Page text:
vm is compiled from the restricted Smalltalk into C, this compiled C
code for the core interpreter is combined with the plugins, and this
combination is what is distributed by the SqueakVM project, and is what
most people use as the source for building the Squeak vm. While it is
possible to create a Squeak VM from from the original restricted
Smalltalk stored in the Squeak image, it requires a working Squeak VM to
build a new Squeak VM from those original sources. The squeak-vm SRPM
contains the source distributed by the SqueakVM project, and that is
compiled into the squeak-vm RPM.
In preparing these packages, I have come up with several ways in which
these packages may fall outside the Fedora Packaging guidelines. The
first is that its possible that the "No inclusion of pre-built binaries
or libraries" rule applies to the Squeak images included in both the
squeak-image SRPM and RPM. My understanding of this Guidelines is that
it is meant to apply only to executable binaries which does not include
the Squeak image. Even if my understanding is not correct, the Squeak
image contains both to source and compiled forms of all of the code it
contains, and is the natural form in which Squeak/Smalltalk programmers
work with Squeak/Smalltalk code.
A second way in which these packages may fall outside the Fedora
Packaging guidelines is the fact that the source code for the core
interpreter part of the Squeak VM included in the squeak-vm SRPM is not
the original restricted Smalltalk source for this code, but is instead
the C source code created by compiling this original restricted
Smalltalk into C. While I could not find a guideline explicitly
forbidding this, it is possible that this could be outside the spirit of
the guidelines. To be clear the source included in the SRPM _is_ the
source distributed by the upsteam project, it's just not the original
restricted Smalltalk source for the core interpreter.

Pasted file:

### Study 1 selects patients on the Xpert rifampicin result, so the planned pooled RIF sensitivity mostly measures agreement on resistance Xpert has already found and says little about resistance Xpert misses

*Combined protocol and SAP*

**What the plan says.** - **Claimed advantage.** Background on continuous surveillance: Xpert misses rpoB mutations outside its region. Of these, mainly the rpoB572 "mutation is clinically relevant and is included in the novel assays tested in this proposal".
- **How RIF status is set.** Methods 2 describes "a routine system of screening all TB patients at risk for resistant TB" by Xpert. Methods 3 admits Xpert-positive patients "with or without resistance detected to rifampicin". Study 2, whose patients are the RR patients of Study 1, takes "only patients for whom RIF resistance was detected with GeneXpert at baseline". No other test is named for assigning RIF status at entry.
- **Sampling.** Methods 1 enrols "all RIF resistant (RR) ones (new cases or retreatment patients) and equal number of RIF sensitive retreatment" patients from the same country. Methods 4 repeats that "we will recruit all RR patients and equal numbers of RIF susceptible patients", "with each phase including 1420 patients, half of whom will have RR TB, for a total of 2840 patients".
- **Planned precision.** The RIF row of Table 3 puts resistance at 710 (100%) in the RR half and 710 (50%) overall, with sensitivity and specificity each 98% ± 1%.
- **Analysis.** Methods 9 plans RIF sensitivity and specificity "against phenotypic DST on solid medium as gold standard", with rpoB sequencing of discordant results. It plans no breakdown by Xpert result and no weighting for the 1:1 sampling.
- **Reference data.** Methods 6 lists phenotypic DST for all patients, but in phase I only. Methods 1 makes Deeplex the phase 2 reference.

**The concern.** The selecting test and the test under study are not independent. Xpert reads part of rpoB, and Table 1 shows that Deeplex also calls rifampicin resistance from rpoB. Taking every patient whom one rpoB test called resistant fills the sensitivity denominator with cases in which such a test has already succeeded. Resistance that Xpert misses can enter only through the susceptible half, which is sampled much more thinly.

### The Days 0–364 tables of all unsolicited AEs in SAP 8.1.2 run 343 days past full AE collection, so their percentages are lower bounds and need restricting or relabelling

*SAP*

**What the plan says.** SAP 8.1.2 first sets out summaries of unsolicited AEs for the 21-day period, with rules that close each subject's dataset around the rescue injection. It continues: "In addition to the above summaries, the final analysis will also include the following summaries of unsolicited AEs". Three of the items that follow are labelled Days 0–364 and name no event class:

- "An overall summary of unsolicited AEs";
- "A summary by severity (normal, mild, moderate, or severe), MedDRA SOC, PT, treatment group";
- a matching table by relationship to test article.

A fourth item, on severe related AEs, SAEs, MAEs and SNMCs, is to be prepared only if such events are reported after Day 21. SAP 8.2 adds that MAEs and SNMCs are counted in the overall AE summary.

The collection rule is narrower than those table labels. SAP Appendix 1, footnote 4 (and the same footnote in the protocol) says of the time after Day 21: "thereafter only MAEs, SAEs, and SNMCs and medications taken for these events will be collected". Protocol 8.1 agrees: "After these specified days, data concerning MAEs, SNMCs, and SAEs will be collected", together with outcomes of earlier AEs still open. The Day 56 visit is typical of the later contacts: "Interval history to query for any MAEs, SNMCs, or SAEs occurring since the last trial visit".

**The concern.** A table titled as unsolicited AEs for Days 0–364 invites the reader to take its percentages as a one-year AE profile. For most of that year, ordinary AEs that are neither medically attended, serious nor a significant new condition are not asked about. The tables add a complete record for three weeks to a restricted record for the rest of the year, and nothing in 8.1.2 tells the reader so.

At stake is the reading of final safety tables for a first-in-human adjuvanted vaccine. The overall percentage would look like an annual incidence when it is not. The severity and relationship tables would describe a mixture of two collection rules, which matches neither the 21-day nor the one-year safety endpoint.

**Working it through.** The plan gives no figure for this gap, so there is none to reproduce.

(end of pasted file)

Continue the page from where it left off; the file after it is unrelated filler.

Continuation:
I've packaged it this way for several reasons. First, compiling from
the original restricted Smalltalk to C requires a working Squeak system
- a chicken and egg problem. Second, all existing Squeak distributions
compile the Squeak VM from the C source; if Fedora were to build it's
Squeak VM from the original restricted Smalltalk there is a small chance
that the built Squeak VM might be incompatible with other Squeak VMs.
I felt that, particularly for our first official release, we should
minimize this possibility. Finally, while the upstream SqueakVM project
does distribute the original restricted Smalltalk code for the core
interpreter (in a specialized Squeak image), and the needed tools and
instructions for building the C source from this Smalltalk source, they
are not yet rigorous enough in their release process to insure that the
C source produced from these images is exactly the same as the C source
they distribute. Because everyone uses the C source they distribute
(unless the explicitly want to build a non-standard VM), the needed
rigor has never been a priority. For these three reasons, I ask the
Packaging Committee to either decided that that this is not a violation
of the Guidelines, or grant an exception for this case.
A third way these packages may fall outside the guidelines is that the
Etoys package uses locales, but does not use find_lang. The Etoys
package puts it's local files in .../share/etoys/locale/..., but the
find_lang macro (as of F9) only looks in .../share/locale/.... I do
not know if this a a find_lang bug (find_lang should be looking in more
places) or a Etoys bug (etoys should not put it's locale files in it's
own special special place), and I have not taken the time to figure out
which. I'm sorry. If someone can tell me which is wrong, I'll see
about getting it fixed.
Of course these packages fall outside the guidelines in other ways
through my failure to understand or implement them correctly, but these
are the ways that I'm currently aware of. I've run rpmlint on the spec
files, the srpms and rpms. There were three warnings I felt I could not
or should not 'fix', they are documented in the BZ.